Most public relations professionals now acknowledge the importance of paid media, alongside earned, shared and owned – PESO. But for earned media to work there has to be a healthy media to ‘earn’ coverage in.
That’s one reason I’m uncomfortable about the ethics and practical effects of using ad-blocking software. According to eMarketer 22% of internet users in the UK will use an ad-blocker at least once a month. That’s 12.2 million people who won’t see adverts on websites. It’s a similar story in many other countries, in fact the rate of ad-blocking in the UK is lower than in many other countries.
The problem is that the current business model of many publishers depends on advertising. That’s how publishers can pay professional journalists to create amazing content to inform and amuse you. The deal is that publishers provide you with great content and you look (and maybe even click) at the adverts on their websites. By blocking those adverts you are effectively stealing the content.
The second ethical issue about ad-blocking is that society needs a healthy media to help hold those in power to account. If publishers can’t afford to hire investigative journalists they can’t publish hard-hitting news stories.
I do sympathise with people who want to block adverts and I have an ad-blocker on my main web browser, but it’s usually turned off. People block adverts for all sorts of reasons – because they are too intrusive, privacy concerns, saving mobile data, to make pages load faster, to make sites readable etc.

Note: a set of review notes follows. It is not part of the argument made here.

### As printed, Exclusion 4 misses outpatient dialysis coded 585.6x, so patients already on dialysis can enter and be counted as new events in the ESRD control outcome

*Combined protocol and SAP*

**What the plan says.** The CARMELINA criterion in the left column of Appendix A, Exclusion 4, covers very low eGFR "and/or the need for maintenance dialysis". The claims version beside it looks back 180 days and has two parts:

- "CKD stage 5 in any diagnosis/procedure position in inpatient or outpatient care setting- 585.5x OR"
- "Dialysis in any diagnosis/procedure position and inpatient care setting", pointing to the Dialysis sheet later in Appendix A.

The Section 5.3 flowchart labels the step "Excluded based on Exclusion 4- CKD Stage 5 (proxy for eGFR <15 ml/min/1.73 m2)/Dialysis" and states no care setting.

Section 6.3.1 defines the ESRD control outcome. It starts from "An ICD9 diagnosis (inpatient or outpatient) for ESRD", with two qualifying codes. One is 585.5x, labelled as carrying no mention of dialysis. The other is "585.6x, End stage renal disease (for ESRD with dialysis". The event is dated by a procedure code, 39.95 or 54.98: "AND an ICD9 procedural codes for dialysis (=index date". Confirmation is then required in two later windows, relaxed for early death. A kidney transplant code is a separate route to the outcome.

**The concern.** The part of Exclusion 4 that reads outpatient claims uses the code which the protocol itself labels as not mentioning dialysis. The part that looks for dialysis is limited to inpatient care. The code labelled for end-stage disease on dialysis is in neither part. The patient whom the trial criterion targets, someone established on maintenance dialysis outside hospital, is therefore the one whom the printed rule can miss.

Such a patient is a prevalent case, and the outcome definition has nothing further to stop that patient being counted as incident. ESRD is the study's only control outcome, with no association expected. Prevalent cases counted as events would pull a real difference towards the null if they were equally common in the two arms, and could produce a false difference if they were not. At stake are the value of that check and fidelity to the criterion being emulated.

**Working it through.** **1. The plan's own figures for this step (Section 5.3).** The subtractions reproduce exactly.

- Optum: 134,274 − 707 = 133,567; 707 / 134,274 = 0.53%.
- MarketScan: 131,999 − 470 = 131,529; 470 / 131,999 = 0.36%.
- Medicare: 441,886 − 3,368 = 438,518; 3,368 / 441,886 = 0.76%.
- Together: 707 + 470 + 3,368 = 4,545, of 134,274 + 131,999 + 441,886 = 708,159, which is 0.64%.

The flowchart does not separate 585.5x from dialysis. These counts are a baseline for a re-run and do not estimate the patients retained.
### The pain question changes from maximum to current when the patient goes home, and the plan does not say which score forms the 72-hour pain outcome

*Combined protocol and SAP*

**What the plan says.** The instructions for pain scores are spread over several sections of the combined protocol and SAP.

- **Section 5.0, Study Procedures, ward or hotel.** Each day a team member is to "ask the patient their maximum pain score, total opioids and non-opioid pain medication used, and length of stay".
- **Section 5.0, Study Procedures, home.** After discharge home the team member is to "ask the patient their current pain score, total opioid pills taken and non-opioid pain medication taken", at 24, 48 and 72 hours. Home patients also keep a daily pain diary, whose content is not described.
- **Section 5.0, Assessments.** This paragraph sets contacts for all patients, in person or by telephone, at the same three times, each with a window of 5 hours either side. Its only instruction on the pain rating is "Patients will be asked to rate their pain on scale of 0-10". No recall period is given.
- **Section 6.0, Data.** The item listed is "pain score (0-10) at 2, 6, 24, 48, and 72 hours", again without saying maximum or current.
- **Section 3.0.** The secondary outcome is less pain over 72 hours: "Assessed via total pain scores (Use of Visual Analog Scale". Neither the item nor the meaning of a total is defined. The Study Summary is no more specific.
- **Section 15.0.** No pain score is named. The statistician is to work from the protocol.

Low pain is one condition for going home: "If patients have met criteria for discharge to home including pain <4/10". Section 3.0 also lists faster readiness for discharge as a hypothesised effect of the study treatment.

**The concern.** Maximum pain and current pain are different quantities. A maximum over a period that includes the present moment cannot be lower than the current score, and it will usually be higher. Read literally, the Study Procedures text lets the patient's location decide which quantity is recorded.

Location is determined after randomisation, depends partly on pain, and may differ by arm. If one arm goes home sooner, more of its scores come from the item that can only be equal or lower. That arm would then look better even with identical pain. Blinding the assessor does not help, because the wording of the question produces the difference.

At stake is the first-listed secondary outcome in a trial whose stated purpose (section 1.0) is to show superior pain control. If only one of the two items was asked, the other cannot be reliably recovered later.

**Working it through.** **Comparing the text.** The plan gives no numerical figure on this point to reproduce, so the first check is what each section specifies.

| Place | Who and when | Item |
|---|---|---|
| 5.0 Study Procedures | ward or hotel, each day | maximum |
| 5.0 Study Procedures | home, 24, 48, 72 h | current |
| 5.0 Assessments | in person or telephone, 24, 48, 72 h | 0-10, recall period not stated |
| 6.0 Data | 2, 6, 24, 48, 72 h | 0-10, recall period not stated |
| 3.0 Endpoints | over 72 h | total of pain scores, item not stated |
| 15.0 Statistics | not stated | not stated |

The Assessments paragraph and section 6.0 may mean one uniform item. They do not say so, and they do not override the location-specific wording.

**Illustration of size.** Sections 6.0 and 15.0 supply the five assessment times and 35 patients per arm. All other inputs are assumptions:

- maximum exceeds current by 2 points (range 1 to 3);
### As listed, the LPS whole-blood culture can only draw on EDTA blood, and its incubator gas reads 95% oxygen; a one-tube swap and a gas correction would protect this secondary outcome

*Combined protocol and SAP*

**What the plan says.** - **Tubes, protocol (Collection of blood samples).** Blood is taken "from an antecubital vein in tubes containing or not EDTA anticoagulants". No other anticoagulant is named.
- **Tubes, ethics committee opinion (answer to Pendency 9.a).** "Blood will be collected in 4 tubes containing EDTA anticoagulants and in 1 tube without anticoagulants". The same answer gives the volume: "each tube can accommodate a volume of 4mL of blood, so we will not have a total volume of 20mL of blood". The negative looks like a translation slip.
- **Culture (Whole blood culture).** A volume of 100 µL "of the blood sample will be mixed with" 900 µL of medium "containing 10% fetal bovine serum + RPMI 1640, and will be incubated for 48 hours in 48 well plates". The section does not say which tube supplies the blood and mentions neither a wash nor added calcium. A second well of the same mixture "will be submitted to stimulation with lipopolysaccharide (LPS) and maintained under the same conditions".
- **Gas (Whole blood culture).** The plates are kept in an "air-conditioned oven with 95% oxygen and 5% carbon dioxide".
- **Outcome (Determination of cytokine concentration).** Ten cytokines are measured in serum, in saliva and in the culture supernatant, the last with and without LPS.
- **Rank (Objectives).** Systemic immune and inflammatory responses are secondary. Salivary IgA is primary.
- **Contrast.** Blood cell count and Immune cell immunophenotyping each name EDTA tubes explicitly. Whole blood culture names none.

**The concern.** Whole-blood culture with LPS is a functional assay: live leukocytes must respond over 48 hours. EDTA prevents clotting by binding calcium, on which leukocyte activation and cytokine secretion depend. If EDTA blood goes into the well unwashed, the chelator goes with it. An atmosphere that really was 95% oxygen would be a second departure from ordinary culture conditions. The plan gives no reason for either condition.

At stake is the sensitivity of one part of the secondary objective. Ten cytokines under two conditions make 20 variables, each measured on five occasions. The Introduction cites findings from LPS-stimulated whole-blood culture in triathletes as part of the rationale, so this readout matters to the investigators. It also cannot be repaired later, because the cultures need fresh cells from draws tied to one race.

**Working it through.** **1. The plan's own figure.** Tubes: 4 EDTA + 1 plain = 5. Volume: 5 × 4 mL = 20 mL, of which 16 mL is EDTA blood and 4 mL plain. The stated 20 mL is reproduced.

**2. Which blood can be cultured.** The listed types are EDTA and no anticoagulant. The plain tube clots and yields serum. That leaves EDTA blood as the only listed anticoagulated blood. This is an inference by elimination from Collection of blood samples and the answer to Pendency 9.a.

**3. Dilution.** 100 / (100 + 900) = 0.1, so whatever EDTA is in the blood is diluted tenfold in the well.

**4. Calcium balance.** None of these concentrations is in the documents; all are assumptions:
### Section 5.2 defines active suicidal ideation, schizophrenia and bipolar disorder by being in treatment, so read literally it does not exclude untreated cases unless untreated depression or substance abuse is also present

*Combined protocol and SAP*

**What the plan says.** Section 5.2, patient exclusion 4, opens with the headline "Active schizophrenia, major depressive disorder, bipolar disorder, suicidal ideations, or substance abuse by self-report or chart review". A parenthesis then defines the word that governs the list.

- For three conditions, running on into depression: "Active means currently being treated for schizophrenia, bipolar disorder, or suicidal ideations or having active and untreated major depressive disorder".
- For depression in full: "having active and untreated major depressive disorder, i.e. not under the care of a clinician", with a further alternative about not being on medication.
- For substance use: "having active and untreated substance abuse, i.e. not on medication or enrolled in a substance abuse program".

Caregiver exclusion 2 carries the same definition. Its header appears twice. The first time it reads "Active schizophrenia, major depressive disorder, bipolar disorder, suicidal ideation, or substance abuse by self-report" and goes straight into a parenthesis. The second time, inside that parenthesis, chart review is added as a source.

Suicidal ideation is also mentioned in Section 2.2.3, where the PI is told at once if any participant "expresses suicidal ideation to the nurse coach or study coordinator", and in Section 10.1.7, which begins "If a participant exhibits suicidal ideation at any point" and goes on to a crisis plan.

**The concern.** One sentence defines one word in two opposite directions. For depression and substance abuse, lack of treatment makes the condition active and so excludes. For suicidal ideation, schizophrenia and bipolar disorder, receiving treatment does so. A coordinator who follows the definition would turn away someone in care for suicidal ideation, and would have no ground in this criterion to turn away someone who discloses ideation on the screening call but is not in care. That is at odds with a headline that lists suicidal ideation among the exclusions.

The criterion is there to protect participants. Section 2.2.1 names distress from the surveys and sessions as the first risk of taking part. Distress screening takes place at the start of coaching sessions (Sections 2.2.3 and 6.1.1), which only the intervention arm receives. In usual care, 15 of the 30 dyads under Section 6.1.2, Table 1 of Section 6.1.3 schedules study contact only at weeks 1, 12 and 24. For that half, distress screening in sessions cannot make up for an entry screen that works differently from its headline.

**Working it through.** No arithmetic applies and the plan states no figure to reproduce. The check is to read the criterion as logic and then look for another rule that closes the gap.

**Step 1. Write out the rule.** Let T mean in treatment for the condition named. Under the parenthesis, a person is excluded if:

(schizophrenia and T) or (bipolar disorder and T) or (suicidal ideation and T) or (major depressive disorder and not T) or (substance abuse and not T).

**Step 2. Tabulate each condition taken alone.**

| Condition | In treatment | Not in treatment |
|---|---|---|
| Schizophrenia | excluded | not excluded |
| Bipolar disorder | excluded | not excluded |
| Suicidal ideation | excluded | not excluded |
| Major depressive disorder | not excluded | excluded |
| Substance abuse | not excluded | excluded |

But the reason I occasionally resort to ad-blocking is most adverts are… just a bit rubbish. I’m reading the website because it either informs and educates me, or it entertains me. I wouldn’t necessarily object to adverts if they did these things. But they rarely do.
For all the talk of using data to intelligently serve adverts, I still mainly get served adverts for stuff I don’t want, that don’t inform or entertain me.
A typical example at the moment I’m being served ads for project management software, which is fair enough as I’ve been researching them. I’ve done searches and visited lots of websites. Problem is because of ‘retargeting’ I’m getting bombarded by ads for ones I’ve looked at and rejected. There hasn’t been a single one for a new tool. Now that I’d click on.
The other problem is ads that are too intrusive. Take this example from the Yorkshire Post. It’s so intrusive I can’t even see what the lead story is without scrolling. Ironically, it actually is a relevant and informative ad, but would have been just as relevant and informative if it didn’t annoy me by blocking the news.
Personally I’m a big fan of micro-payments as pioneered by Dutch company Blendle. You pay for every story you click on and if you’ve been a victim of clickbait then you get a no quibble refund. I’m a big critic of subscription models as I need to read a small number of stories from each site. There isn’t a single one where there is so much of it I need to read that it’s worth paying a subscription for.
My plea to publishers is please let me pay for quality journalism, but don’t force me to subscribe to stuff I don’t want. In the ‘good old days’ I could just buy whichever newspaper had the story in that day. Why can’t I do that online?
I’d urge corporate communications and public relations professionals to remember their duty to wider society and the media industry and not to use ad-blockers. I’d urge both sides of the advertising industry to stop being so rubbish and to create better adverts that enhance, rather than detract, from the user experience.